Thread Rating:
  • 0 Vote(s) - 0 Average
  • 1
  • 2
  • 3
  • 4
  • 5
Could PCSX2 benefit from an FPGA.
I've recently been wondering about whether or not an FPGA processor could be used to emulate PS2 games.

What are your thoughts?

Sponsored links

If i see it correctly there are two advantages of FPGA's over CPU's:
1. You can 'hardwire' often used function. Which then can outperform CPU's because of their higher flexibility but higher time consumption.
2. You can easily parallelize and to an higher extend than MultiCore-CPU's.

Point 2 is not helpful since pcsx2 is hardly able to use more than three threads. Maybe the software GS thread could be better parallelized on a FPGA.
Point 1 is to my knowledge not helpful since you have to emulate all instruction sets of all ps2 processors. I guess that if you hardwire all instruction sets of a CPU in an FPGA you get again something similar to a CPU.

But the disadvantages are probably the lower flexibility and that you just have a CPU in your desktop pc. If you need to build something just to emulate something else it doesn't really sound like emulation anymore.

I think if you try to use an FPGA you can as well use the ps2 itsself.

(But just my opinion here... not really much knowledge available)
i think we had a similar thread before. fpgas are barely usable for that. the effort to program logic blocks to emulate a single 128 bit cpu register to keep the data is already way too high. it's possible to include some very specific things as fixed standard components (that are usually faster too) you can further connect and programm, but for the very design of the ps2 you'd end up better including the whole mips core as it is. which is basicly a ps2 processor you'd have then.
At least one of us know well FPGA design Tongue2

So it depends of a lots of parameter, hard to says. For example you could imagine to implement the MMU part of the PS2 to convert the address, currently we need 6/7 operations, the fpga could do it in 1 cycle for example.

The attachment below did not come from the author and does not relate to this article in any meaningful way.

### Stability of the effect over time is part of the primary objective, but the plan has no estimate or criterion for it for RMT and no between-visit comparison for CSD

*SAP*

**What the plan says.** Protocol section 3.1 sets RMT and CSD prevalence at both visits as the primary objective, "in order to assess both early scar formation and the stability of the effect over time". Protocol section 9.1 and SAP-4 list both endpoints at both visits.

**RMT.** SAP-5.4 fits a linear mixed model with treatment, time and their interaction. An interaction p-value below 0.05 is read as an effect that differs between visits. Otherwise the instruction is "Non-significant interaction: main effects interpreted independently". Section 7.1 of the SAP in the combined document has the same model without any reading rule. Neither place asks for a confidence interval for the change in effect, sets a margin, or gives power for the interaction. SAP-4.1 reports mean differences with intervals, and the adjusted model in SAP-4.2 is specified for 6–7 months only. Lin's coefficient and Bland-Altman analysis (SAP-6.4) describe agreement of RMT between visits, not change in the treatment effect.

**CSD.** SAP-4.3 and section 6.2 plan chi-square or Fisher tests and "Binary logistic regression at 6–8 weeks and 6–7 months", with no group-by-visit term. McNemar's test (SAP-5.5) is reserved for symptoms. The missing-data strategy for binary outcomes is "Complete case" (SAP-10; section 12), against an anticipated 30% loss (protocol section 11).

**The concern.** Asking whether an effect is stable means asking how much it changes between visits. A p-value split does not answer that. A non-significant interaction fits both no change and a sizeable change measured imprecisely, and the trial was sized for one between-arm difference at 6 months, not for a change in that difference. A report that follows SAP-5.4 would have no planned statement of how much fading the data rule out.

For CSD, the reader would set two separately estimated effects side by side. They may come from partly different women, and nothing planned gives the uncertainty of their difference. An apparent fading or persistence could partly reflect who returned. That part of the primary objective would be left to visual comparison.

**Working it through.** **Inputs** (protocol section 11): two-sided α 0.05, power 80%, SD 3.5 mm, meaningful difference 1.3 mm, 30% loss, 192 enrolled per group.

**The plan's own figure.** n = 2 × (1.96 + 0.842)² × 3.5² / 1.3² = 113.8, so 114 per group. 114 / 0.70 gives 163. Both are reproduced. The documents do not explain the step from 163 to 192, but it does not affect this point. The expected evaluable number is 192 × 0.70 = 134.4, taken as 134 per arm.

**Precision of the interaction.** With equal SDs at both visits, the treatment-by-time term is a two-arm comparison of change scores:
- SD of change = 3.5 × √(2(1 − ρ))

But I think there will be some limitations to fpga.
1/ communication between the FPGA and the others part of the CPU.
2/ I don't think consumer will have an FPGA in the CPU die Tongue2
3/ The biggest issue, FPGA is much slower than ASIC (i.e. your CPU). If the FPGA is limited to 50Mhz, it won't be useful to emulate a 300Mhz (maybe 150Mhz for the VU) component.
So you have experience in FPGA design? Gotta take a note on that! Wink
(240p analog video scaling processor, "snes on a chip", "sega mega drive on a chip", multi game controller adapers, i can think of more Wink )
Trust me you don't want to use an FPGA when you can use a CPU Wink Hardware design is slow and painful. Fpga will be limited to pro anyway. It is too costly for us and I don't see any application for us (general consumers).
(07-10-2015, 01:50 PM)gregory Wrote: Hardware design is slow and painful

Quoted for truth. I implemented a very simple super scalar processor in a computer architecture class in university and it was one of the most difficult projects I've ever had. Using normal old verilog and not some higher level HDL made it even worse (we couldn't even use SystemVerilog Sad ) And besides, the implementation would never be fast enough. I work at a really big semiconductor company now where we map an entire chipset to many FPGA boards. The resulting chipset-implemented-in-FPGA runs at 1/300th the speed the final fabricated chipset will run at. Of course we make chips that are more complicated than those in the PS2, but still, I don't see an FPGA PS2 implementation attaining fullspeed in the near future Smile
Main Rig: i5 4670k, 16GB RAM, Nvidia 770 GTX, Windows 8.1/Arch
Main Laptop: Toshiba Kirabook. i5 4200U, 8 GB RAM, windows 8.1/Arch

Users browsing this thread: 1 Guest(s)